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I am trying to generate a $n$-bit gray code where I can specify two strings $s$ and $t$ that must be consecutive in that gray code. I know that there are ways to generate specific codes (such has the Binary Reflected Gray Code and the Recursive Partition Gray Code), but I need to be able to construct one given any two strings as described above. Is there a way to do this? Or a result that guarantees that this is possible? I am almost certain it is, but haven't been able to find anything.

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  • $\begingroup$ (I didn't vote to close; this is just general feedback.) 1. This question doesn't seem to have anything to do with trees; it's just a question about binary strings. The tree structure doesn't seem to enter into this anywhere. 2. As such, it's just a question about how to construct a Gray code. Gray codes are well-documented. What have you tried? We expect you to make a serious effort to research the problem on your own, and tell us in the question what you've tried and what approaches you considered and rejected. $\endgroup$ – D.W. Apr 11 '15 at 1:01
  • $\begingroup$ I have edited my question to eliminate the mention of trees. I should have been more careful when describing my question (the application I am working with has to do with this, which is why it was in the question to begin with). $\endgroup$ – user340082710 Apr 11 '15 at 1:09
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Yes. It's always possible, if $s,t$ are at hamming distance one from each other. Let $s,t$ be your two strings at distance one from each other. Then there exists a Gray code sequence where they are adjacent in the Gray code sequence, say $s$ appears right before $t$. Now you immediately obtain a valid solution. Find where $t$ appears in the Gray code sequence, and start going through strings in the Gray code sequence until you get back to $s$. This will have the property you want, as a Gray code sequence is a cyclic sequence where every adjacent pair of strings has hamming distance one.

How do you find that Gray code sequence? There are many possible methods, but here's one easy one. Note that if you have a mapping $f$ on strings that permutes the order of the bits, and you apply $f$ to each element of a Gray code sequence, you obtain another Gray code sequence. The same is true for a mapping $g(x)=x\oplus c$ that xors the input with a constant string $c$. These two facts are enough. Start with any Gray code sequence of your choice; let its first two strings be $a,b$. Let $s,t$ be your two strings that have Hamming distance one. Now you can choose $f,g$ so that $g(f(a))=s$ and $g(f(b))=t$ (namely, choose $f$ to move the bit position where $s,t$ differ to the bit position where $a,b$ differ; and then choose $g(x)=f(a) \oplus s$). This choice of $f,g$ induces a new Gray code sequence: you start with your original Gray code sequence, and apply $f$ to each element of it, then apply $g$ to the result of it. The result is a new Gray code sequence whose first two elements are $s,t$. Thus, if you can iterate through the original Gray code sequence, you now have an easy way to iterate through the new Gray code sequence: you just start iterating at its 3rd element, skipping its first two elements (which will be $s,t$).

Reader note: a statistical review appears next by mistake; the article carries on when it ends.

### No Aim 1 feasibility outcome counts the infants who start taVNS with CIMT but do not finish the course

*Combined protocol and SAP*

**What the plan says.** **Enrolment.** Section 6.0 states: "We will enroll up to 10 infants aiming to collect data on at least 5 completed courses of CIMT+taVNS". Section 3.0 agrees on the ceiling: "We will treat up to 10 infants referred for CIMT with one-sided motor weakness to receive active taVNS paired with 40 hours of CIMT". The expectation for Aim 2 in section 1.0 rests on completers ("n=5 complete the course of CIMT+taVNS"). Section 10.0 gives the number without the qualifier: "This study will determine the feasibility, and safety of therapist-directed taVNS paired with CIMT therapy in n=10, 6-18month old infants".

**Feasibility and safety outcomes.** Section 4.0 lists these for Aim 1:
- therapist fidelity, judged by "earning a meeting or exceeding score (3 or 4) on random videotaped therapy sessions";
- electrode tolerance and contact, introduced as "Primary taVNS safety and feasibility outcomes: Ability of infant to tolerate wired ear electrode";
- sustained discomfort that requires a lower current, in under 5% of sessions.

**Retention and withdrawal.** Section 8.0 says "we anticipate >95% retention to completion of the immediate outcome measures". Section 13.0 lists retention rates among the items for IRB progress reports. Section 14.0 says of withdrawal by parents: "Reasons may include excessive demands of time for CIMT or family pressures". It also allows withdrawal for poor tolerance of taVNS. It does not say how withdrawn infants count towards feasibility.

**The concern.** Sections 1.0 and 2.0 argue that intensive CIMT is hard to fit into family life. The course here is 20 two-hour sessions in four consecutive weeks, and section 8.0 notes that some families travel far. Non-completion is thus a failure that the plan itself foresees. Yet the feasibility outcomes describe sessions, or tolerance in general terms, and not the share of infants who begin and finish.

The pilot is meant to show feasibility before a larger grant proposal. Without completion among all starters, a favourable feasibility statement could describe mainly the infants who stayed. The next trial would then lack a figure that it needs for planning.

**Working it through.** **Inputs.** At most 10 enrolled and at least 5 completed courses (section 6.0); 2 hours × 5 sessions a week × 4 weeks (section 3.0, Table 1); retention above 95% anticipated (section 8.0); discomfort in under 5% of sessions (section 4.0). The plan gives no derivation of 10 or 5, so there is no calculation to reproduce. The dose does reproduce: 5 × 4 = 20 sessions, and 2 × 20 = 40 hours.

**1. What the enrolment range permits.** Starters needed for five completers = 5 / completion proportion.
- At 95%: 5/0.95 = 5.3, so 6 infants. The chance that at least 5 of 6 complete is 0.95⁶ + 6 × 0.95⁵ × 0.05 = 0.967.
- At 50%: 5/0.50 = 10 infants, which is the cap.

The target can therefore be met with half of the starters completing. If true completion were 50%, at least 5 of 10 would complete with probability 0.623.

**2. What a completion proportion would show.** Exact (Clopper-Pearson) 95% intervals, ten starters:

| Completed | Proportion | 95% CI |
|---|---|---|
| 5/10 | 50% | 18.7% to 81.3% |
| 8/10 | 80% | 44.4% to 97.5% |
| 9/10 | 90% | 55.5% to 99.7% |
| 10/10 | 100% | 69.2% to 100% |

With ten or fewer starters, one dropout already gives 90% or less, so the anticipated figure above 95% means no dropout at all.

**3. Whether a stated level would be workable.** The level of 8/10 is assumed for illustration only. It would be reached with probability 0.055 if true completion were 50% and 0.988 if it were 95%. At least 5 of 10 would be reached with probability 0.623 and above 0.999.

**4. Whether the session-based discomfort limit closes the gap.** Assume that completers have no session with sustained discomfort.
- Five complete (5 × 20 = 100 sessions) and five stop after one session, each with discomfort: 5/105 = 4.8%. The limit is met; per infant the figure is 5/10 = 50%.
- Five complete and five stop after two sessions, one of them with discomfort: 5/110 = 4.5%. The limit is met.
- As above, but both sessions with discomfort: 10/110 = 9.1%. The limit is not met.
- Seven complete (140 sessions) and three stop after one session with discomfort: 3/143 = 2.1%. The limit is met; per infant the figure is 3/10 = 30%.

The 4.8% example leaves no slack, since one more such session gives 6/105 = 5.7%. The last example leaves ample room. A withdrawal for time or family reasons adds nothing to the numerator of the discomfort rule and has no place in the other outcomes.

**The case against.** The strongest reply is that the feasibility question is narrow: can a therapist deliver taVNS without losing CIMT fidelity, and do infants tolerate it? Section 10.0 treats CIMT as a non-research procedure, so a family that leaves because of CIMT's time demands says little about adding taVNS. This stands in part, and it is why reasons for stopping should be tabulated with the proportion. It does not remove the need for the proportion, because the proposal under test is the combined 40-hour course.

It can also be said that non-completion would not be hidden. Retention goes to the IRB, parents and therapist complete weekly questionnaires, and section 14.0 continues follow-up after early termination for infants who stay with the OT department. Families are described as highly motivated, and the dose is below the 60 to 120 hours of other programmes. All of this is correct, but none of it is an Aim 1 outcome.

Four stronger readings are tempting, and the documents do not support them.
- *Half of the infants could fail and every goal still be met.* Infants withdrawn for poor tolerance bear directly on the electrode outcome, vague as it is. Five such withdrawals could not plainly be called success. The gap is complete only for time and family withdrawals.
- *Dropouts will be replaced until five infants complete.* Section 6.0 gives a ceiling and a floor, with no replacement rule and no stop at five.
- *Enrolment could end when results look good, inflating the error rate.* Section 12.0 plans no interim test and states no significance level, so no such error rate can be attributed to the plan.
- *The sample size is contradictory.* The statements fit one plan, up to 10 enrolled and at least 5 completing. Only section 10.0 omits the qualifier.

The requirement that $s,t$ have Hamming distance one is critical, as otherwise there is a trivial counterexample. Consider 2-bit strings. Suppose the two strings you already have are 00 and 11. Then you want to visit the two strings 01 and 10. However, it doesn't matter what order you visit them in: you won't obtain a solution of the form you want. In particular, there are only two possible sequences (01,10 or 10,01), and neither one has the hamming-distance-one property you wanted.

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  • $\begingroup$ How is this gray code generated? The two most common examples of gray codes are the binary reflected gray code, and the recursive partition gray code - I need a way to create a gray code such that $s$ and $t$ are beside one another. $\endgroup$ – user340082710 Apr 11 '15 at 1:05
  • $\begingroup$ @ZacharyFrenette, I've revised my answer to explain that part. $\endgroup$ – D.W. Apr 11 '15 at 1:07
  • $\begingroup$ Do these properties have a name? I would like to cite them if possible. $\endgroup$ – user340082710 Apr 11 '15 at 1:13
  • $\begingroup$ @ZacharyFrenette, alas, I don't know. Sorry. $\endgroup$ – D.W. Apr 11 '15 at 1:15

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